• The police do not support relaxing the war on drugs. This is understandable, as police are required to enforce existing laws and are promoted for doing so with zeal. But if laws are unjust, they should be changed. Freeing up the police from pursuing innocent users would enable them to focus on more important issues.
  • Marijuana is a gateway to the use of more serious drugs. Nutt[5] has noted that 'While it is true that most people who become addicted to heroin and crack have used cannabis, their first drug experiences tend to be alcohol and tobacco,' and that 'If anything, prison is the biggest gateway of all.'

In a previous comment on the March 2011 Anti-Substance Abuse Summit in Durban, Parry and Myers[8] recommend that the government should 'start the real work of formulating and implementing an evidence-based drug policy that learns from the experiences of other countries around decriminalising drug use; takes into account differences in the harms resulting from different classes of drugs; adopts a rights-based, public health approach to policy; and identifies a single (accountable) agency that has the authority to oversee policy implementation'.

Mario Oriani-Ambrosini's recent impassioned plea in Parliament was another wake-up call for action. However, it is probably wiser to get beyond the legalisation of marijuana for medical purposes, which is likely to be a long and complicated process. There is good evidence that decriminalisation of the use of drugs reduces the harms of drugs, reduces the power of the drug lords, and generates revenue for the government. Marijuana is much less harmful than the two legalised drugs, alcohol and tobacco, and has potential medical benefits. A good case can be made for its legalisation and regulation. This would also enable the longer and more complicated medical research to proceed legally, and for those who use marijuana for medical or social purposes to do so of their own accord and without persecution.

Bold leadership and action, rather than further revisions of the NDMP, are required.

 

 

J P de V van Niekerk

Consulting Editor jpvn@iafrica.com

 

1. Parry CDH, Myers BJ. Legalising medical use of cannabis in South Africa: Is the empirical evidence sufficient to support policy shifts in this direction? S Afr Med J 2014;104(6):399-400. [http://dx.doi.org/10.7196/SAMJ.8135]        [ Links ]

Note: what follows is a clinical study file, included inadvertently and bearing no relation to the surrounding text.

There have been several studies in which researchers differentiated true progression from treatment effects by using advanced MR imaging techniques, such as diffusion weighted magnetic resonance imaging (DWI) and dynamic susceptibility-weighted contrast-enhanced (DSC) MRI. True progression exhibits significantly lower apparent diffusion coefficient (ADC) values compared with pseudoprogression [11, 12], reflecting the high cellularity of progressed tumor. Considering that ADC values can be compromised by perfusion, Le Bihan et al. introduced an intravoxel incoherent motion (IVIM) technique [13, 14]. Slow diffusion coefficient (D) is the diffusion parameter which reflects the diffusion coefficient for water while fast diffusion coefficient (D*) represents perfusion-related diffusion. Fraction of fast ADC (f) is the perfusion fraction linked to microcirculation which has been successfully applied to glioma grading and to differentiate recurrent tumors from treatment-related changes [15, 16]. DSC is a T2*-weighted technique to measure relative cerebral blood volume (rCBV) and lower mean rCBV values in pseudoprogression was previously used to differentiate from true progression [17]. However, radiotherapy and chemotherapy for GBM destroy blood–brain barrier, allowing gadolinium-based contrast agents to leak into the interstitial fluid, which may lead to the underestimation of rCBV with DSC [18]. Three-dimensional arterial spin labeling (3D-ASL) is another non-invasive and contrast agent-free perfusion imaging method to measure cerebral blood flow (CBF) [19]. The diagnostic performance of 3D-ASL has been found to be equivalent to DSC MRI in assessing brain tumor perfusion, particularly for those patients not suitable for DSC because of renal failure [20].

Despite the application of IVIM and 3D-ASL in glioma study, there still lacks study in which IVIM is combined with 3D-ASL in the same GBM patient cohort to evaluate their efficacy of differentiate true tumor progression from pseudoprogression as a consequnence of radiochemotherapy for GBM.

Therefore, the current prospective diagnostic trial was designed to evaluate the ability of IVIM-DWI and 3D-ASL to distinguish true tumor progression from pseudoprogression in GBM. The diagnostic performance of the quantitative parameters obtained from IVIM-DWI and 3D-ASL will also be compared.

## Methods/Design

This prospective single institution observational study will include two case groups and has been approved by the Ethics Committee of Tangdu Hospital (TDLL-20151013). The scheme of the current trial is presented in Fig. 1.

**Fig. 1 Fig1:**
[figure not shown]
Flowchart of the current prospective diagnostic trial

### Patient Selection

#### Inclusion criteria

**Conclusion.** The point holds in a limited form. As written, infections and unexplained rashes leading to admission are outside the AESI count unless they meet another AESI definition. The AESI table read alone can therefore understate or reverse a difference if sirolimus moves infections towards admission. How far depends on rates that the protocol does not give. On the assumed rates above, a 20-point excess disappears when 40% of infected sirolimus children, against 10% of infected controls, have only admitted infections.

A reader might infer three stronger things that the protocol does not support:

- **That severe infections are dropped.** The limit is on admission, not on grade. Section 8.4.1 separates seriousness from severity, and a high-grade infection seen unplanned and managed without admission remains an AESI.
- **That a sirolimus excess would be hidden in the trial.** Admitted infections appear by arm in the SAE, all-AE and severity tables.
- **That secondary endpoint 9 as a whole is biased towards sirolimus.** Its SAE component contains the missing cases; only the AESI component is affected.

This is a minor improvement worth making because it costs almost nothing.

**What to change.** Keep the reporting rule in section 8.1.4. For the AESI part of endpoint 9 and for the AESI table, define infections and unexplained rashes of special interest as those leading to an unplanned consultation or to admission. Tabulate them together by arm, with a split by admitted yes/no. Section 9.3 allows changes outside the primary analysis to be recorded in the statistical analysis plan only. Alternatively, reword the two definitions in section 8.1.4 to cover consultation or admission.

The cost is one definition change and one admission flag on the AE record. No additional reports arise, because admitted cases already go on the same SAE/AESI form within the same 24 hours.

2. International Centre for Prison Studies. http://www.prisonstudies.org/highest-to-lowest (accessed 6 April 2014).         [ Links ]

3. Report of the Global Commission on Drug Policy. 2011. http://www.globalcommissionondrugs.org (accessed 8 April 2014).         [ Links ]

4. National Drug Master Plan 2013-2017. http://www.dsd.gov.za/index2.php?option=com_docman&task=doc_view&gid=414&Itemid=3 (accessed 6 May 2014).         [ Links ]

5. Nutt D. Drugs Without the Hot Air: Minimising the Harms of Legal and Illegal Drugs. Cambridge: UIT Cambridge, 2012.         [ Links ]

6. CATO Institute. Drug Decriminalization in Portugal: Lessons for Creating Fair and Successful Drug Policies. http://www.cato.org/publications/white-paper/drug-decriminalization-portugal-lessons-creating-fair-successftil-drug-policies (accessed 10 April 2014).         [ Links ]

7. Grund J-P, Breeksma J. Coffee Shops and Compromise: Separated Illicit Drug Markets in the Netherlands. http://www.opensocietyfoundations.org/about/programs/global-drug-policy-program (accessed 12 April 2014).         [ Links ]

8. Parry C, Myers B. Beyond the rhetoric: Towards a more effective and humane drug policy framework in South Africa. S Afr Med J 2011;101(10):704-706.         [ Links ]